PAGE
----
Discuss the dramatic irony in "Macbeth".

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luannw | High School Teacher | (Level 2) Senior Educator

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Just examine Act 2 for an example of dramatic irony in "Macbeth".  The act is filled with irony.  In the first scene, Macbeth sees the floating dagger and knows the irony of it; that it represents the guilt he already feels for the act he hasn't yet committed. Lady Macbeth boasts in the opening of scene 2 that the alcohol that made the guards drunk has made her bold and strong.  She then chastises her husband for being so upset about the act of killing Duncan.  She tells him that a little water cleanses them as it cleans the blood off their hands, yet later, in Act 5, we see that she has gone insane and continually tries to wash imaginary blood from her hands.  Her strength has turned to weakness and has driven her mad.  At the end of that scene, Macbeth wishes that the knocking at his palace gate could awaken Duncan, but of course, he's just killed Duncan.  In the next scene, the porter imagines he is the porter at hell's gate.  Considering he is the porter at the gate of the castle where regicide has just been committed, he is somewhat the porter of hell's gate.  At the end of that scene, Donalbain remarks that where they are, there are "...daggers in men's smiles."  That's true because Macbeth and his wife pretend to be their friends, but they are the murderers.  Scene 4 is ironic in the old man's explanation of the weird and unnatural events that took place the night of Duncan's murder.  The weird happenings mirror the unnatural act of killing a king.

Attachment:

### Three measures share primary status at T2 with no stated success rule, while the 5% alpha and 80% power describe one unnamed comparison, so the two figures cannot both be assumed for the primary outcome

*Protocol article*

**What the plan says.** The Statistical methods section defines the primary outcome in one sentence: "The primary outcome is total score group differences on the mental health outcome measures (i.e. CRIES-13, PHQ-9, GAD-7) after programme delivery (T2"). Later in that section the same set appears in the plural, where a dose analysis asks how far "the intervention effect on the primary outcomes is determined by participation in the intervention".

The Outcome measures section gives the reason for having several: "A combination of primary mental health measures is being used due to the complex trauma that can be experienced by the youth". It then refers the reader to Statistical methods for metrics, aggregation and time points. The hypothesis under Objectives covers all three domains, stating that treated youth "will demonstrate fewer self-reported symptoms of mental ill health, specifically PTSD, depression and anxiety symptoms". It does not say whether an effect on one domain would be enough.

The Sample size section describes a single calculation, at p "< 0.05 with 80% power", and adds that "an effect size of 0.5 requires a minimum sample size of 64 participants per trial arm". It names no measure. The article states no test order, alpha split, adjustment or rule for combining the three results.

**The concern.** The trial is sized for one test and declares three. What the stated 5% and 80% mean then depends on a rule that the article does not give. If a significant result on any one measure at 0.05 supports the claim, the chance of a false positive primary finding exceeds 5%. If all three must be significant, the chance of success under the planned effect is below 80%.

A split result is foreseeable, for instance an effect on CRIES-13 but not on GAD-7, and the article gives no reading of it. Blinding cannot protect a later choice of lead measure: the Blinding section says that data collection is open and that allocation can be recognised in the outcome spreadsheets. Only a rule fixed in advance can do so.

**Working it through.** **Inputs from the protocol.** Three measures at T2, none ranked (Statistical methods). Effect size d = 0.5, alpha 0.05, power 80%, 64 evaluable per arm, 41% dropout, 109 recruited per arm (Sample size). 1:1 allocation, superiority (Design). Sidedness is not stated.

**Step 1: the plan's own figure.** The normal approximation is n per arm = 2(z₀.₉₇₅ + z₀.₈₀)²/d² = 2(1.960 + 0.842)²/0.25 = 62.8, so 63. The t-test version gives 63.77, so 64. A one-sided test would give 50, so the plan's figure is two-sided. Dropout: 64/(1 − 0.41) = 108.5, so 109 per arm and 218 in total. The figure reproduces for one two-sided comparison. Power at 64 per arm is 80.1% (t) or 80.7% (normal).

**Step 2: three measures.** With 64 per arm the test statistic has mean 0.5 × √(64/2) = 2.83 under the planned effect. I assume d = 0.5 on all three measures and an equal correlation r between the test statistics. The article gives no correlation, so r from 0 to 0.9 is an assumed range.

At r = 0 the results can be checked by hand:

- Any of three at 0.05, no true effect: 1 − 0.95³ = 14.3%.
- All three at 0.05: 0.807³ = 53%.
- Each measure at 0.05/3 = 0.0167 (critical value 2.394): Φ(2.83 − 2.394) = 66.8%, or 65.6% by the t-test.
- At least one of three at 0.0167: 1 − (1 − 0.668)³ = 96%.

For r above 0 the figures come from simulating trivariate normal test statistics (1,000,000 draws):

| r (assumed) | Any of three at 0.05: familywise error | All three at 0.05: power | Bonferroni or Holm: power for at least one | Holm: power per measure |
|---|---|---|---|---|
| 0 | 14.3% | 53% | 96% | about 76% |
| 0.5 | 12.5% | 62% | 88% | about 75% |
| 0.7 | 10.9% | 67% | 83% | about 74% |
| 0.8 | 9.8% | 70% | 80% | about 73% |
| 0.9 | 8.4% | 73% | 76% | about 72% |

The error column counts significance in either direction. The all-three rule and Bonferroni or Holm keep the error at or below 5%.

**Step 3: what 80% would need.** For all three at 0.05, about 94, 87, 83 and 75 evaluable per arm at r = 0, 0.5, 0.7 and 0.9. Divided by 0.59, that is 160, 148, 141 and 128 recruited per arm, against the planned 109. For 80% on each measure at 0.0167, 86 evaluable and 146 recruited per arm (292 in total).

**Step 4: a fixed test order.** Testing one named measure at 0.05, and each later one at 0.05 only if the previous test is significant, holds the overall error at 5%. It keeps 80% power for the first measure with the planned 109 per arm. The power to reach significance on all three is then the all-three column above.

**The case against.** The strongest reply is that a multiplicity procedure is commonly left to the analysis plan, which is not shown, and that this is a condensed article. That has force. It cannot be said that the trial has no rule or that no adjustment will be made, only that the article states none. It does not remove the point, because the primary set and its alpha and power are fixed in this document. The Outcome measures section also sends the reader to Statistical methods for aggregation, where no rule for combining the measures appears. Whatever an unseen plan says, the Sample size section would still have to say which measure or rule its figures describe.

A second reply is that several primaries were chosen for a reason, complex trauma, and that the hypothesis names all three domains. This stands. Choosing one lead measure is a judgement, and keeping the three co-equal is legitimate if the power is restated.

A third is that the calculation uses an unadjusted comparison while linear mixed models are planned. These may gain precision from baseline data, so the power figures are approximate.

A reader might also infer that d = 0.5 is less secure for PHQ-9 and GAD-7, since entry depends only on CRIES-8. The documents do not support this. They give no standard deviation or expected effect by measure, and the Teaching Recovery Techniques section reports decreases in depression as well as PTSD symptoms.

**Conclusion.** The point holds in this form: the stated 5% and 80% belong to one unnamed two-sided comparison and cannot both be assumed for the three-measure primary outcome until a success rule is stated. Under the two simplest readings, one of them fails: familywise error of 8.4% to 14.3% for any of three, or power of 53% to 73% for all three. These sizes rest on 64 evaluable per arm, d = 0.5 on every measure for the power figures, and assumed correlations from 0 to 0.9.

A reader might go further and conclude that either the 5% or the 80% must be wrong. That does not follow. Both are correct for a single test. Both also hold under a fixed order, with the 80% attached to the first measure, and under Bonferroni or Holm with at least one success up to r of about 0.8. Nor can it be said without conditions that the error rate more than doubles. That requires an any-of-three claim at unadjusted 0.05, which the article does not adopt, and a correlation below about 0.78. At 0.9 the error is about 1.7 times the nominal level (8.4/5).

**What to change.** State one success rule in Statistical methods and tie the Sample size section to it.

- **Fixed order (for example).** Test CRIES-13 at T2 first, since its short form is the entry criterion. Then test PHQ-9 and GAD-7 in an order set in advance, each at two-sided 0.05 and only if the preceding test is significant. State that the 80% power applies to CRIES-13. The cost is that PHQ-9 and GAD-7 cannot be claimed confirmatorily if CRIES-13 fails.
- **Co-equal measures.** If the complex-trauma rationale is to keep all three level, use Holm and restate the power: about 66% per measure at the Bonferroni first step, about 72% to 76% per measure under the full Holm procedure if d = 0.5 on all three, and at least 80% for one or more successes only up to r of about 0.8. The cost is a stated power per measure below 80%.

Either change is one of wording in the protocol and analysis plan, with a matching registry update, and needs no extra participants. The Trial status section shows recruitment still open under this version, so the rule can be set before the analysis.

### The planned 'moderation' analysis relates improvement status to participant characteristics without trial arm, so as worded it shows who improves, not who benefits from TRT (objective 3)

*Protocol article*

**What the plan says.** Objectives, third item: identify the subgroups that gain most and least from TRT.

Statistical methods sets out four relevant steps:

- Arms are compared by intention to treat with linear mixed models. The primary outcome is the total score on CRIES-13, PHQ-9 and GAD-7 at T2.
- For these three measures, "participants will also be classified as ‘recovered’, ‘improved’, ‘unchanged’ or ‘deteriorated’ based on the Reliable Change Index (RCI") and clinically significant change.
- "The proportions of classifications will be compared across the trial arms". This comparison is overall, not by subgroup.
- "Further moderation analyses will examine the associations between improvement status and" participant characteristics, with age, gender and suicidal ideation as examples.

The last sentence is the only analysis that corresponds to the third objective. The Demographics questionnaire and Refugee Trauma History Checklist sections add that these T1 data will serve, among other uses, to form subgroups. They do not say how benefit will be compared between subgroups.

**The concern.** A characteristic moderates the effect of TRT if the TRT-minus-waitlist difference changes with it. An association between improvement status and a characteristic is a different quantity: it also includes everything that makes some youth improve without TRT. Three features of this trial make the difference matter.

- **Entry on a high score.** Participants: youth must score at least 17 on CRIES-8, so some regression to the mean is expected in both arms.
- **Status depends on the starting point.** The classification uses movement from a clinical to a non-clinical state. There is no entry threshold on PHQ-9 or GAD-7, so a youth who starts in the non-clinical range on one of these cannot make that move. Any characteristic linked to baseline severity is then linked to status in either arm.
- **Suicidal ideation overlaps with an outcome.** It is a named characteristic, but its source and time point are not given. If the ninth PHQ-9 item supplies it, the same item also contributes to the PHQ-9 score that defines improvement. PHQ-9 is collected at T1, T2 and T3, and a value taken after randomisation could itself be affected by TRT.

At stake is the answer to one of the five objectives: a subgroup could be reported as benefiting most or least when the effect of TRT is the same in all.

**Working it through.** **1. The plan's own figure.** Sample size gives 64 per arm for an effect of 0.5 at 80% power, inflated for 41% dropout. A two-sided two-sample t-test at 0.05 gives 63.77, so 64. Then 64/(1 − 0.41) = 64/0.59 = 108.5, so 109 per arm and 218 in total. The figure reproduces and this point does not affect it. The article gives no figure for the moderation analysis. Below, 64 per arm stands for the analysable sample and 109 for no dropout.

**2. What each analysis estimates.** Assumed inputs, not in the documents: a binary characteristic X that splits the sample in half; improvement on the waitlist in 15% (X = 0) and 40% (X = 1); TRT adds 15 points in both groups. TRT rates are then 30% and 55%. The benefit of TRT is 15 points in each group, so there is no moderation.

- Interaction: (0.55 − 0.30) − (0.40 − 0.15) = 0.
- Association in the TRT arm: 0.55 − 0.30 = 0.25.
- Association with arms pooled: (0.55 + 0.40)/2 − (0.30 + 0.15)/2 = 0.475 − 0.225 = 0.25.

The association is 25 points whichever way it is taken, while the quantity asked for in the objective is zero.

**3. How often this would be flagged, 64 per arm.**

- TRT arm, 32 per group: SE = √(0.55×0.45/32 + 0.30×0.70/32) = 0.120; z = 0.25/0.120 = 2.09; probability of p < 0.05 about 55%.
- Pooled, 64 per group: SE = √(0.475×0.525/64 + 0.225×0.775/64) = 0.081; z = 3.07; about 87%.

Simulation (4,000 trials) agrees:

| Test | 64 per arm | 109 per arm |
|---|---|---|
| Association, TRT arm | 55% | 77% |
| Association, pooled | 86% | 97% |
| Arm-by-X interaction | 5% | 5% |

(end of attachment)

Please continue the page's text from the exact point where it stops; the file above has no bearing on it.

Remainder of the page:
mstultz72's profile pic

mstultz72 | High School Teacher | (Level 1) Educator Emeritus

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In Macbeth, Shakespeare undercuts much of the dramatic irony in the play through the use of equivocal language by the witches and the Porter and by combining the roles of hero and villain into one character, Macbeth.

In this way, we as audience do no know much more than Macbeth regarding the validity of the prophecies.  We know Macbeth is a villain, but we don't know for sure who is good and, therefore, his nemesis.  The play is so devoid of goodness that we don't trust anyone (the witches, Malcolm).  We even have doubts about Macduff, who leaves his family to slaughter.

Granted, we are not as hopeful as Macbeth regarding the prophecies, and we know this is a tragedy and that Macbeth will not survive, but--in a way--we still root for him to defy the odds and fate.  We want a lone individual with courage to succeed.  This drains much of the dramatic irony out of the play.

About the only examples of dramatic irony regard murder and madness.  The play is quite the opposite of a detective story, for:

1) We know the Macbeths plan to kill Duncan

2) We know Macbeth plans to kill Banquo

3) We know Macbeth will kill Macduff's family

4) We see signs of Lady Macbeth's madness

5) We know Hecate and the Witches have it in for Macbeth

Still, there is detective work to be done regarding the second set of prophecies.  But, we cannot expect to know that riddles that will play out in Act V: that Macduff's mother died before delivery; that the soldiers would use wood as a disguise; that Macbeth will be beheaded.  We are in the same position as Macbeth regarding these events.


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